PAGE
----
The complete build is then subjected to curing pressures and temperatures sufficient to vulcanize and form the belt. For example the fabrication process may comprise;
Once the belt is laid up on a mandrel the slab is removed and placed in the mold;
1) evacuating the air from inside the mold and holding for 1 to 5 minutes;
2) increasing the steam pressure on the outside shell to a range of 175 to 235 psig;
3) after 2 to 10 minutes, increasing the steam pressure on the inside of the mold to a range of 85 to 210 psig;
4) curing for 10 to 20 minutes;
5) decreasing the steam pressure inside the mold to atmospheric pressure;
6) decreasing the steam pressure outside the mold to atmospheric pressure;
7) quenching the mandrel in a cool fluid, such as water;
8) removing the cured belt blank from the mandrel.
Once cooled, the cured belt build is then separated from the mandrel and cut to the appropriate belt widths.
The optimum rib shapes are achieved with process pressures on the high end of the range.
Hydraulics or other methods known in the art (pneumatic, electrical) can also be used to apply pressure to the belt, in conjunction with concurrently applied electric heat for curing in lieu of steam cure. The pressure range for a hydraulic cure is 85 to 500 psig. The temperature range is 250 to 500° F. This method of curing broadens the choice of rubber stocks.
Application of pressure prior to curing forces the elastomeric into the non-woven material. The elastomeric material then occupies the interstices between the individual fibers comprising the non-woven material. This results in a region of non-woven material wherein the non-woven materials are co-mingled with the elastomeric.
Noise and weight loss tests were conducted to compare the inventive belt with belts without a non-woven pulley contact surface. The results indicated the weight loss and noise generated by the belts with a non-woven imbedded surface was reduced significantly.
The test belts were as follows:
Belt 1: EPDM—Overcord, Cord, Undercord stock having 12 parts cotton fibers, nonwoven construction.
Belt 2: EPDM—Overcord, Undercord stock having 4 parts nylon fibers, nonwoven construction.
Belt 3: CR—Overcord, Cord, Undercord stock with 18 to 20 parts cotton fibers, nonwoven construction.
Belt 4: CR—Overcord with tubular knit, cord, undercord stock with 18 to 20 parts cotton fibers, nonwoven construction.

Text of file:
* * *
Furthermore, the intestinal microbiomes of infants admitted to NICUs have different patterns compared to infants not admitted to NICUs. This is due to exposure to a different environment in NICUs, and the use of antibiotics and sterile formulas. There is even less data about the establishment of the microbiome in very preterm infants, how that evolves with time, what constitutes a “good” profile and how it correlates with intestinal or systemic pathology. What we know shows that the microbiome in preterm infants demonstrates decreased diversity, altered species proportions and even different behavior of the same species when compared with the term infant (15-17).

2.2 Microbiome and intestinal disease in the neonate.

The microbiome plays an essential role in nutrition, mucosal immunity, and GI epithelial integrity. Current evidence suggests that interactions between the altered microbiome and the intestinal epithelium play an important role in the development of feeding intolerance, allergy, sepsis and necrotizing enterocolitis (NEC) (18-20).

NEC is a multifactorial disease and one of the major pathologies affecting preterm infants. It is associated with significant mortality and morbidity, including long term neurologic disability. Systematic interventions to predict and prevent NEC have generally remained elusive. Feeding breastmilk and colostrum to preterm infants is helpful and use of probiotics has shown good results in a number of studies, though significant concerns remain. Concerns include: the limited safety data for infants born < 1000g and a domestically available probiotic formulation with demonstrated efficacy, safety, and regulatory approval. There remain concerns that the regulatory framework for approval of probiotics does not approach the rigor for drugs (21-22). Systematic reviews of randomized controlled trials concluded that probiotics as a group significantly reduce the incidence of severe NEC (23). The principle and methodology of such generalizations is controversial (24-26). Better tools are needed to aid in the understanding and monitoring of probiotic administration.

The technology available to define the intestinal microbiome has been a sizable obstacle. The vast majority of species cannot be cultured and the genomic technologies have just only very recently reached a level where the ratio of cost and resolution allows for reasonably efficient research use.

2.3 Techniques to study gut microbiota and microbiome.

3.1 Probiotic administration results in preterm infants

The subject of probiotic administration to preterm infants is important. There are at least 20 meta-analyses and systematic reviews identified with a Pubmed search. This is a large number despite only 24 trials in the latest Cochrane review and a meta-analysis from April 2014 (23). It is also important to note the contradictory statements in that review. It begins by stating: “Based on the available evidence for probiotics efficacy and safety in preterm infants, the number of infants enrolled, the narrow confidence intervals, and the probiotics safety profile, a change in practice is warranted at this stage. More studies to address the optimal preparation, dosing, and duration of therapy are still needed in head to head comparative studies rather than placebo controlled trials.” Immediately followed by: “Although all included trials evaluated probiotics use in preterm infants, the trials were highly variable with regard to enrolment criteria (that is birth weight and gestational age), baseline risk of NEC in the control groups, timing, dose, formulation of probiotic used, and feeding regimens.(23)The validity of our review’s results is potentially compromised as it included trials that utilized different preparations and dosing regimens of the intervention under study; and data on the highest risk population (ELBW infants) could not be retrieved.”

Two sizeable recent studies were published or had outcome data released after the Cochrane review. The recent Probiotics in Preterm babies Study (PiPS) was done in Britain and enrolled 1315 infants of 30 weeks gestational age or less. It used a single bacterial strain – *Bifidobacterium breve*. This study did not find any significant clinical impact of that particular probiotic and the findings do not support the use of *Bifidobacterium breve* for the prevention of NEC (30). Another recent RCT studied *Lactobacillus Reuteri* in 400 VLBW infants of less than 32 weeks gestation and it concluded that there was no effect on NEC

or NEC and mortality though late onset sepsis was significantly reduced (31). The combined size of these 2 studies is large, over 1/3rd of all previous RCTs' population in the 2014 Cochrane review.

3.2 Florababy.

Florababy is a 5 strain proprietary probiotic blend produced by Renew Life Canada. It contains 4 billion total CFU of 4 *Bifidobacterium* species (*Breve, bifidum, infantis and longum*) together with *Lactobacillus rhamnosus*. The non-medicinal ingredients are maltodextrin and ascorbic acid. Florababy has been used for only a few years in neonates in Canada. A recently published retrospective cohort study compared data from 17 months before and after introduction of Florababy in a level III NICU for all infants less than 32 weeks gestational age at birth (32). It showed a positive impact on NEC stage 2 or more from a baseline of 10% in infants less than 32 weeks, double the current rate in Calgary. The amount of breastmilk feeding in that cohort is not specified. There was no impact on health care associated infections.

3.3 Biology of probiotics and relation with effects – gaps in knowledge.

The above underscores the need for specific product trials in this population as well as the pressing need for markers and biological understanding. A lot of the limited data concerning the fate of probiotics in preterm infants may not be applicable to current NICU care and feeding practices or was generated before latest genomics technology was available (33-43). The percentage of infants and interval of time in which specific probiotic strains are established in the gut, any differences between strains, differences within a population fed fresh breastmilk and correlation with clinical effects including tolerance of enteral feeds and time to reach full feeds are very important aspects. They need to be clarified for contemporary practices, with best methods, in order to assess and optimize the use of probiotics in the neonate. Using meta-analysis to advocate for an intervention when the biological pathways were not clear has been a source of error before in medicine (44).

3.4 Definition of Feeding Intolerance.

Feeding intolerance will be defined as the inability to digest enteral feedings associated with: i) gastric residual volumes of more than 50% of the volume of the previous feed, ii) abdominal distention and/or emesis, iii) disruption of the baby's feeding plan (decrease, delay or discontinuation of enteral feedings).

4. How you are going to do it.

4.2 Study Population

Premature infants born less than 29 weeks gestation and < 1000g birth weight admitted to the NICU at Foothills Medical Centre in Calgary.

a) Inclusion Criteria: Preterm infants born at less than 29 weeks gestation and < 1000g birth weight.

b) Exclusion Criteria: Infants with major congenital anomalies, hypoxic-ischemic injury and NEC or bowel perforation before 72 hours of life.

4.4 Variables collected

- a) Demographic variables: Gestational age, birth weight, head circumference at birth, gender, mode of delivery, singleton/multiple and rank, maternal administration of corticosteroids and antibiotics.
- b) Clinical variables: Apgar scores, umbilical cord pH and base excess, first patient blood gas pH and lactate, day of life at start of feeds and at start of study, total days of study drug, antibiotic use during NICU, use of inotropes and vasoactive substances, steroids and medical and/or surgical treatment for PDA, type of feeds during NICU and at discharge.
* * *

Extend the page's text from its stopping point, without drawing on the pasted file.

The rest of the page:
Comparison belt A: Std. Chloroprene rubber belt with cut or ground rib profiles, same cord and overcord.
Comparison belt B: Std EPDM belt with cut or ground rib profiles, same cord and overcord.
In the misalignment noise test, the non-woven layer belts exhibited a noise reduction in the range of 13 dB to 19 dB for 3 degrees of misalignment as compared to a belt without a non-woven pulley contact surface. The inventive belts exhibited noise generation equivalent to that of standard belts with 1 degree of misalignment. The misalignment noise test is conducted on a two point drive using 140 mm OD pulleys. A horizontal tension of approximately 90 KgF is applied to the test belt. The pulleys are offset from each other and the noise is measured. Test results are shown in FIG. 2.
The weight loss tests demonstrated the inventive belts experienced 87.5% less weight loss as compared to a standard belt for identical operating conditions. Test results are shown in FIG. 3.
The test data confirmed that orientation of the non-woven substrate is not critical to the results. Both mill and 90° orientations were tested giving similar results as described above.
The comparative tests were run using the same tensile cord and overcord materials, only the undercord compound and surfaces were enhanced with non-woven materials in the inventive belts.
The data indicates that several non-woven combinations were effective. These range from a formation of 100% softwood, a hardwood/softwood blend, a softwood/synthetic blend, and a 100% hardwood.
Example ratios are as follows:
The foregoing ratios are offered as illustrative of a range of ratios and are not offered by way of limitation. The preferred embodiment utilizes ratio option B.
The synthetic fibers include aramid, Kevlar, carbon, polyester, polyethylene, fiber glass, nylon. Other organic fibers used with the softwoods may include wool, hemp, cotton, etc. These would be included as coefficient of friction and/or structural modifiers. The all hardwood composition may be accomplished using a wood flour or highly processed pulp, blended and mixed into the undercord elastomeric compounds.
Although a single form of the invention has been described herein, it will be obvious to those skilled in the art that variations may be made in the construction and relation of parts without departing from the spirit and scope of the invention described herein.